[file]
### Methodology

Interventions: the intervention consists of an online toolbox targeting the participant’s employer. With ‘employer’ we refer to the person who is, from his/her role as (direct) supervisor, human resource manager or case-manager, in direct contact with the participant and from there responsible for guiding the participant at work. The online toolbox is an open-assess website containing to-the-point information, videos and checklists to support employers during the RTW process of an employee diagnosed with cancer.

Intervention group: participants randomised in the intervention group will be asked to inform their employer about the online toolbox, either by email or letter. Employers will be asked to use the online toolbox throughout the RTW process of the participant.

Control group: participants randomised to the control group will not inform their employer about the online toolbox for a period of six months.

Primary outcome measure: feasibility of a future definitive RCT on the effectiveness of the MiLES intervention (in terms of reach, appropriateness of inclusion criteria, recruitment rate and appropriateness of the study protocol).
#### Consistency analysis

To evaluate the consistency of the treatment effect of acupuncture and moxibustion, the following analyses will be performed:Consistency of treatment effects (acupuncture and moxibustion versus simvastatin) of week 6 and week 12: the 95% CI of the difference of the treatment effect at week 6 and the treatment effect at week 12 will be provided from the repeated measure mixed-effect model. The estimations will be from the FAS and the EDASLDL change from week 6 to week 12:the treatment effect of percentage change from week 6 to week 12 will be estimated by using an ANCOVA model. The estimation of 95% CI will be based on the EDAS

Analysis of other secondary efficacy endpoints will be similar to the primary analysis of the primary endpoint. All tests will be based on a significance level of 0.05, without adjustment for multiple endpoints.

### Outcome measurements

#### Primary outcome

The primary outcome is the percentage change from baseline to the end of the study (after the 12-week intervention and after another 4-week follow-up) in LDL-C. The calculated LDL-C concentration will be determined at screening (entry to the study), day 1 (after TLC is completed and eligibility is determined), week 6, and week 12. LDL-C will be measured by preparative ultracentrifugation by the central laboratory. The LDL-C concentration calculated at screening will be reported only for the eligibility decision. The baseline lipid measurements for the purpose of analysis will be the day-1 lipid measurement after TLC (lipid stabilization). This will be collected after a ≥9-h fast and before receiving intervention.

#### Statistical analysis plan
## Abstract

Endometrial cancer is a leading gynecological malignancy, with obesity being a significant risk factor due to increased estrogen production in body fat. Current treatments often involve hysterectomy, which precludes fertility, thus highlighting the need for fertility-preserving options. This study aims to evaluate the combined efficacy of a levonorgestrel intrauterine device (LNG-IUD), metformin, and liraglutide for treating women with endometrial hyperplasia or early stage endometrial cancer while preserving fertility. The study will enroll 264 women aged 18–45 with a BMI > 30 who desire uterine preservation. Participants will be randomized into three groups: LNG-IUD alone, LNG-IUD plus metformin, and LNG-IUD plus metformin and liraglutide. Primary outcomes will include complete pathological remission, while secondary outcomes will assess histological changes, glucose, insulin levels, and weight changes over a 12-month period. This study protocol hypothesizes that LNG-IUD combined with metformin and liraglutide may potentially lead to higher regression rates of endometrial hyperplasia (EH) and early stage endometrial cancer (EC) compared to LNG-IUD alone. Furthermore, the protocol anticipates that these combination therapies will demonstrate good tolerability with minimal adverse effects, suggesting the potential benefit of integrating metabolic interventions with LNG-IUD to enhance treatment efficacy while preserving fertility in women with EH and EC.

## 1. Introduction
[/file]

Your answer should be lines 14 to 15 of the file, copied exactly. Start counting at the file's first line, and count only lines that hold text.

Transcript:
Endometrial cancer is a leading gynecological malignancy, with obesity being a significant risk factor due to increased estrogen production in body fat. Current treatments often involve hysterectomy, which precludes fertility, thus highlighting the need for fertility-preserving options. This study aims to evaluate the combined efficacy of a levonorgestrel intrauterine device (LNG-IUD), metformin, and liraglutide for treating women with endometrial hyperplasia or early stage endometrial cancer while preserving fertility. The study will enroll 264 women aged 18–45 with a BMI > 30 who desire uterine preservation. Participants will be randomized into three groups: LNG-IUD alone, LNG-IUD plus metformin, and LNG-IUD plus metformin and liraglutide. Primary outcomes will include complete pathological remission, while secondary outcomes will assess histological changes, glucose, insulin levels, and weight changes over a 12-month period. This study protocol hypothesizes that LNG-IUD combined with metformin and liraglutide may potentially lead to higher regression rates of endometrial hyperplasia (EH) and early stage endometrial cancer (EC) compared to LNG-IUD alone. Furthermore, the protocol anticipates that these combination therapies will demonstrate good tolerability with minimal adverse effects, suggesting the potential benefit of integrating metabolic interventions with LNG-IUD to enhance treatment efficacy while preserving fertility in women with EH and EC.

## 1. Introduction